African-Americans have worse prognosis at colorectal cancer diagnosis

January 16, 2009

African-American patients with colorectal were more likely to present with worse pathological features at diagnosis and to have a worse five-year survival rate compared to Caucasian patients, according to a study conducted by researchers at Thomas Jefferson University.

The results are being presented at the 2009 American Society of Clinical Oncology (ASCO) Gastrointestinal Cancers Symposium. The study was led by Edith Mitchell, M.D., a clinical professor in the Department of Medical Oncology at Jefferson Medical College of Thomas Jefferson University. Dr. Mitchell is also associate director of Diversity Programs for the Kimmel Cancer Center at Jefferson.

"One possible explanation could be the socioeconomic factors that are often associated with African-American patients," Dr. Mitchell said. "For example, research has shown that African-Americans are less likely than Caucasian patients to have health insurance, and thus they may not receive the screening necessary to detect colorectal cancer at an earlier stage."

Dr. Mitchell and colleagues obtained data from the tumor registry of Thomas Jefferson University Hospital on 2,500 patients treated for colorectal cancer from 1988 to 2007. They compared those data with data obtained from the National Cancer Institute's Surveillance, Epidemiology and End Results (SEER) database on 244,701 patients with colorectal cancer treated from 1988 to 2005. The researchers collected data on location, stage and histologic grade of the cancer.

In both patient groups, more African-American patients presented with advanced disease (defined as stage III or stage IV) at diagnosis. African-American patients were also more likely to have proximal - on the right side of the colon - disease. Among patients diagnosed with early-stage disease, the risk for nodal involvement was greater in African-American patients.

African-American patients also had a worse five-year survival, both overall and when stratified by cancer stage.

"Right now, we cannot definitely explain why there are such differences between the African-American and the Caucasian patients," Dr. Mitchell said. "We need to do more studies on prognostic factors related to tumor biology, molecular markers and genetics to account for the racial disparities."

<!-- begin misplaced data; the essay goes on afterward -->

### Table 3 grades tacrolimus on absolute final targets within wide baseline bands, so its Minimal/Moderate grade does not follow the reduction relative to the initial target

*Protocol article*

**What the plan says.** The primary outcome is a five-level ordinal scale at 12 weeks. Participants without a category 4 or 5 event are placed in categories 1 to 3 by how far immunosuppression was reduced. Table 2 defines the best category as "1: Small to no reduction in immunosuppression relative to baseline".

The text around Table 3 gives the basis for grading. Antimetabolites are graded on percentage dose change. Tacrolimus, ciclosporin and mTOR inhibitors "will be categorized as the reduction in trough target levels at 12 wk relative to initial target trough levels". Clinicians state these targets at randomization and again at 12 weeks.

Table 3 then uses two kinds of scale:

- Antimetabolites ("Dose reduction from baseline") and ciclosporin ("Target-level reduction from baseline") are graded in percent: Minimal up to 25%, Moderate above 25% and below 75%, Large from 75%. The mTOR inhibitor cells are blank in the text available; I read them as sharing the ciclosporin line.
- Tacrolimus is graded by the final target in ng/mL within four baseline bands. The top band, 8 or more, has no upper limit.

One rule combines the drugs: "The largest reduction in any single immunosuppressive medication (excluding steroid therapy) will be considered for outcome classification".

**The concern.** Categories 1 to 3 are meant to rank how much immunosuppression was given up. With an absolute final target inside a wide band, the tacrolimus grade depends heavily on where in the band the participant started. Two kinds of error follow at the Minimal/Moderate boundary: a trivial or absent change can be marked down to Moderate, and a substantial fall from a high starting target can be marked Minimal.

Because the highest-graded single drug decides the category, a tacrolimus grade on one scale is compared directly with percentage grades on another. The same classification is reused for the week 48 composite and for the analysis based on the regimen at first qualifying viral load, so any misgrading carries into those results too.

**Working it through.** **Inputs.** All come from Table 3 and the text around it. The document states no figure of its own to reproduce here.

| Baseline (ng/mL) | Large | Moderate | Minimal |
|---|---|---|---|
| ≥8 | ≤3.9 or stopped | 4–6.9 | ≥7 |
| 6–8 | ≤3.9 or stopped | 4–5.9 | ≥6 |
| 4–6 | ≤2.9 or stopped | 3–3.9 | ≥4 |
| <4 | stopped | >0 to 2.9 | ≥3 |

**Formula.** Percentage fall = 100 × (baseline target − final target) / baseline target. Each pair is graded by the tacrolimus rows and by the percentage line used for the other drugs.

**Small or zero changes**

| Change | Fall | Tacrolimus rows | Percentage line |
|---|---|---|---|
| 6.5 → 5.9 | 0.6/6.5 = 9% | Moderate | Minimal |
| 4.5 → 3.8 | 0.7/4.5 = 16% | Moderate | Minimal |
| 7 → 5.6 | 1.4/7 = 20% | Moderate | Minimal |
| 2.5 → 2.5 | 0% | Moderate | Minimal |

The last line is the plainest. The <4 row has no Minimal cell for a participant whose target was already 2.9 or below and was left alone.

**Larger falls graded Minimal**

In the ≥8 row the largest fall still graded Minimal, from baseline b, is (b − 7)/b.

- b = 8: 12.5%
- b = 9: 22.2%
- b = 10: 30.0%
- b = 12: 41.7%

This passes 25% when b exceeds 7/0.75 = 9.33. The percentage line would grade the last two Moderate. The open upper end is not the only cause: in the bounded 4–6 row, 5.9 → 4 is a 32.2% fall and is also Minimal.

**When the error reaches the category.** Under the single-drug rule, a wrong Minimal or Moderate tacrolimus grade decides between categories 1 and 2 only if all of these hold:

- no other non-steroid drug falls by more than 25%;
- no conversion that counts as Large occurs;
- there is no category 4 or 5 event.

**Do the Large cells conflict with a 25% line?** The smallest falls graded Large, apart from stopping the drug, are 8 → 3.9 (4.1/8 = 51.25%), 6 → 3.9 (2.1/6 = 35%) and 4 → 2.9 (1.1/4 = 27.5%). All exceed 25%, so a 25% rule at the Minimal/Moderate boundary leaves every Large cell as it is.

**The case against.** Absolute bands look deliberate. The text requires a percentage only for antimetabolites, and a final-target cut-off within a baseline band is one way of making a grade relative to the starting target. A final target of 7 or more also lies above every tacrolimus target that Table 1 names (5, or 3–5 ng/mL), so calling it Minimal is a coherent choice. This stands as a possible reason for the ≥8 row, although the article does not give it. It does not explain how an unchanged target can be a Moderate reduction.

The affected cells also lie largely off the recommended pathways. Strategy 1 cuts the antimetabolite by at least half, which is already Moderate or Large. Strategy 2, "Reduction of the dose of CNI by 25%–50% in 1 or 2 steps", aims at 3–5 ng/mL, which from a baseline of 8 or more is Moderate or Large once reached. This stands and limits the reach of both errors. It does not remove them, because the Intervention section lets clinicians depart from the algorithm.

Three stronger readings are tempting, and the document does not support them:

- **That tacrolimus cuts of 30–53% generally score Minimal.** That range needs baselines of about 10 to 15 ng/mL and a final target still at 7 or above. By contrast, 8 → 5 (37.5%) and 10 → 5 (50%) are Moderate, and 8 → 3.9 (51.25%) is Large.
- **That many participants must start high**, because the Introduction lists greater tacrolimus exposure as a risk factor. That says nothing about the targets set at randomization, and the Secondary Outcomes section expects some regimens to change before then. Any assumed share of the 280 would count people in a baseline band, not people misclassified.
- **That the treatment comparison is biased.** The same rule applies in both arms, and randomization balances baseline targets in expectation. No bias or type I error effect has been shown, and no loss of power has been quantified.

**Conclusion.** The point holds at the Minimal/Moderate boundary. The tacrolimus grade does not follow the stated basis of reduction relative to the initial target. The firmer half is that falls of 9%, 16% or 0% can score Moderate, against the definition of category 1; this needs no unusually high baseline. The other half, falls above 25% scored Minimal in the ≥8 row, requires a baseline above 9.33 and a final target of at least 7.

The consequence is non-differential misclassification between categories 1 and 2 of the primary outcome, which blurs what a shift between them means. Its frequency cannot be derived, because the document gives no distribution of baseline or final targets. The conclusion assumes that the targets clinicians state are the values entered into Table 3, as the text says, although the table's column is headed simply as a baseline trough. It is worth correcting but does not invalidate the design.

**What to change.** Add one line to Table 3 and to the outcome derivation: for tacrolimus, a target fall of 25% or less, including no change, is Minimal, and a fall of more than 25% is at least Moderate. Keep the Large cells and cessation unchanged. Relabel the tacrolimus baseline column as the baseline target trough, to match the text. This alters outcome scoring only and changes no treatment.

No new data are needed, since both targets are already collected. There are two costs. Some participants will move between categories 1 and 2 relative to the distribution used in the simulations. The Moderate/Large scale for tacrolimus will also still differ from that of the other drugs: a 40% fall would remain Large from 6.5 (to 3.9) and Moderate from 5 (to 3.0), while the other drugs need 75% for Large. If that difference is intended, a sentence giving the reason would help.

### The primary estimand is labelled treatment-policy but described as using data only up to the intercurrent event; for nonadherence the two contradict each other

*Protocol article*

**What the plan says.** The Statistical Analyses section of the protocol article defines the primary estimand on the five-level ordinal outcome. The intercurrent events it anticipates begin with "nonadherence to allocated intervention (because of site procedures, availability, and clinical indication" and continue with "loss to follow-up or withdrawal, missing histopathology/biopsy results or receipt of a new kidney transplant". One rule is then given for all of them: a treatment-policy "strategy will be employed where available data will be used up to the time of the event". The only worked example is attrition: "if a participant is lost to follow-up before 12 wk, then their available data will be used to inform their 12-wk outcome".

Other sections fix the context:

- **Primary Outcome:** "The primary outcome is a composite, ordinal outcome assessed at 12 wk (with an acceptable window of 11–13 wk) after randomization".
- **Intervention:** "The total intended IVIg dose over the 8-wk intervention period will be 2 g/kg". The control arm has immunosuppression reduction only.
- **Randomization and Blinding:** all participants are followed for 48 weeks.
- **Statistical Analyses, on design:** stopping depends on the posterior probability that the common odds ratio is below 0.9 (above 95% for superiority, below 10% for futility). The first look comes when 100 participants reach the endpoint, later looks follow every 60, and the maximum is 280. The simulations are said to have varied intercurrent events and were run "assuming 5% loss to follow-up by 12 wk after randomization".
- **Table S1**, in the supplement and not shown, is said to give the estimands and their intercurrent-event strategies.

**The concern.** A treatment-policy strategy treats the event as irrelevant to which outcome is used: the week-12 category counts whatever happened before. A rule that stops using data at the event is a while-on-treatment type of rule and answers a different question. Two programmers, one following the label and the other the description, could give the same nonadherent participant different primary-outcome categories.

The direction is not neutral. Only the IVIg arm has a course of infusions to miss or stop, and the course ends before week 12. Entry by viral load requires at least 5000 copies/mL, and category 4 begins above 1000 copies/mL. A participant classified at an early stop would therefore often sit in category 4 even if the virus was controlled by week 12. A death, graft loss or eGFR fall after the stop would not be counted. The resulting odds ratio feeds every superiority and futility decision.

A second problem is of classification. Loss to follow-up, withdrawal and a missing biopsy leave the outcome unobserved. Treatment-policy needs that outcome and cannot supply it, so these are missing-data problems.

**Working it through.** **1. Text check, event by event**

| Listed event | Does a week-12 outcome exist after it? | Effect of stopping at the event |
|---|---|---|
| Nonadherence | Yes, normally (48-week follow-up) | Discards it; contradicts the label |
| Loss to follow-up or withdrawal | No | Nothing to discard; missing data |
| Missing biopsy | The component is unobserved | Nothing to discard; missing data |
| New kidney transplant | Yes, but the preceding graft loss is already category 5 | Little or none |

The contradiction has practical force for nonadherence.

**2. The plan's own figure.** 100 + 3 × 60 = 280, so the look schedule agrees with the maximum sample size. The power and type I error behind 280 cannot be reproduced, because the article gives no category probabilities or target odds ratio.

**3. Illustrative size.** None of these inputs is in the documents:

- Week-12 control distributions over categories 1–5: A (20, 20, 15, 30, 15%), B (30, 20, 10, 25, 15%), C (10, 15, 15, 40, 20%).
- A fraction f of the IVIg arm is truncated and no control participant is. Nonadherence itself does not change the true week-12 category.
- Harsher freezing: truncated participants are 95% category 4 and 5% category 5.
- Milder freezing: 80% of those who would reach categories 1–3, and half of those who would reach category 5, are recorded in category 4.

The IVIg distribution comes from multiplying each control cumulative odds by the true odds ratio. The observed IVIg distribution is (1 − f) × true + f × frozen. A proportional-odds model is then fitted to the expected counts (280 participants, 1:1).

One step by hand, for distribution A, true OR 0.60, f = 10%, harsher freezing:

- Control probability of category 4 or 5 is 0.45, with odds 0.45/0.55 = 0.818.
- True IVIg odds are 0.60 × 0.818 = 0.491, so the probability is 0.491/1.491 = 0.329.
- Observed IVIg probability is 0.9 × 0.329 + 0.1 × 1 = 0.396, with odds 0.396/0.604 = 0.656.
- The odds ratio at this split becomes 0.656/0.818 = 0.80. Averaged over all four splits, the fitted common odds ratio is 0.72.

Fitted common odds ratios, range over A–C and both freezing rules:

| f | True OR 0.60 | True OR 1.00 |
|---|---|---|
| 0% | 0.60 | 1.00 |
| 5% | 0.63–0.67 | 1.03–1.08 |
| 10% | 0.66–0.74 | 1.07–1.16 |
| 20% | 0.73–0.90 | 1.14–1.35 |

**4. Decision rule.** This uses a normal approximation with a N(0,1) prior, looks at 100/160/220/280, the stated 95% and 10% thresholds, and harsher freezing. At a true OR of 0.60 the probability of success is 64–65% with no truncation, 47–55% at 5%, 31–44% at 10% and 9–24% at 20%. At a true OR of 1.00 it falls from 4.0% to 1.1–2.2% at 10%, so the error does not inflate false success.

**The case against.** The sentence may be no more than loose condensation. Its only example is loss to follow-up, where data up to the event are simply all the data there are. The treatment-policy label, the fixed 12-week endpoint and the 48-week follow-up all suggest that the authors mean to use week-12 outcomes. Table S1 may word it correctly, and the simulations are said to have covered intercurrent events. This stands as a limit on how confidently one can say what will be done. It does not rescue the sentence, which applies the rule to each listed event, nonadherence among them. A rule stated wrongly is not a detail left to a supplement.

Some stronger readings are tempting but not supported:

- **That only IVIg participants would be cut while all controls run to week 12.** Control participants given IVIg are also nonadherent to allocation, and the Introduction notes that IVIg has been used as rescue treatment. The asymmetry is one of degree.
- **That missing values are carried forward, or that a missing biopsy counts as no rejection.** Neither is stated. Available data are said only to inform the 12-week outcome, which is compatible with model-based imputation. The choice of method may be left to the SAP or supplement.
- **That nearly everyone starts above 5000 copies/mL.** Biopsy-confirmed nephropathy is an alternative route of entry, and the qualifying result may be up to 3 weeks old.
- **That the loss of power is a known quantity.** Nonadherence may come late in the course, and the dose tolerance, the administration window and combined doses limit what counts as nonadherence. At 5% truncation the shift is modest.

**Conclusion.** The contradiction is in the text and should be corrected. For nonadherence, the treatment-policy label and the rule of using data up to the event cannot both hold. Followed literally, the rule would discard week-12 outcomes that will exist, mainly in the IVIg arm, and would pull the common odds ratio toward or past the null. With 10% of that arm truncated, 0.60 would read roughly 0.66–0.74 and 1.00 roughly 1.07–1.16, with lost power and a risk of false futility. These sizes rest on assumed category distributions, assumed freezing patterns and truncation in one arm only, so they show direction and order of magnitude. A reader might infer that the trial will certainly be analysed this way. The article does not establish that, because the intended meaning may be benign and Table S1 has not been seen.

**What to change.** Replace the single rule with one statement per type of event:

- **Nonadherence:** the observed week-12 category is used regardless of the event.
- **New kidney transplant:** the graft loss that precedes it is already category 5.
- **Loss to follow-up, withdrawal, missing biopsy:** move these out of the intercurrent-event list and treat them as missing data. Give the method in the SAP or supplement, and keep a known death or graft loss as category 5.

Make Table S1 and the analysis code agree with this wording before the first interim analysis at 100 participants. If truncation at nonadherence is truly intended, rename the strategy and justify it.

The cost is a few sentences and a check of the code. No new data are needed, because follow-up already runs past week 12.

Source: Thomas Jefferson University

Explore further: Nanotech-based sensor developed to measure microRNAs in blood, speed cancer detection

Related Stories

Cancer decoy could attract, capture malignant cells

September 11, 2015

A small, implantable device that researchers are calling a cancer "super-attractor" could eventually give doctors earlier warnings of relapse in breast cancer patients and even slow the disease's spread to other organs.

Researchers unveil DNA-guided 3-D printing of human tissue

August 31, 2015

A UCSF-led team has developed a technique to build tiny models of human tissues, called organoids, more precisely than ever before using a process that turns human cells into a biological equivalent of LEGO bricks. These ...

Recommended for you

How the finch changes its tune

August 3, 2015

Like top musicians, songbirds train from a young age to weed out errors and trim variability from their songs, ultimately becoming consistent and reliable performers. But as with human musicians, even the best are not machines. ...

Machine Translates Thoughts into Speech in Real Time

December 21, 2009

( -- By implanting an electrode into the brain of a person with locked-in syndrome, scientists have demonstrated how to wirelessly transmit neural signals to a speech synthesizer. The "thought-to-speech" process ...


Please sign in to add a comment. Registration is free, and takes less than a minute. Read more

Click here to reset your password.
Sign in to get notified via email when new comments are made.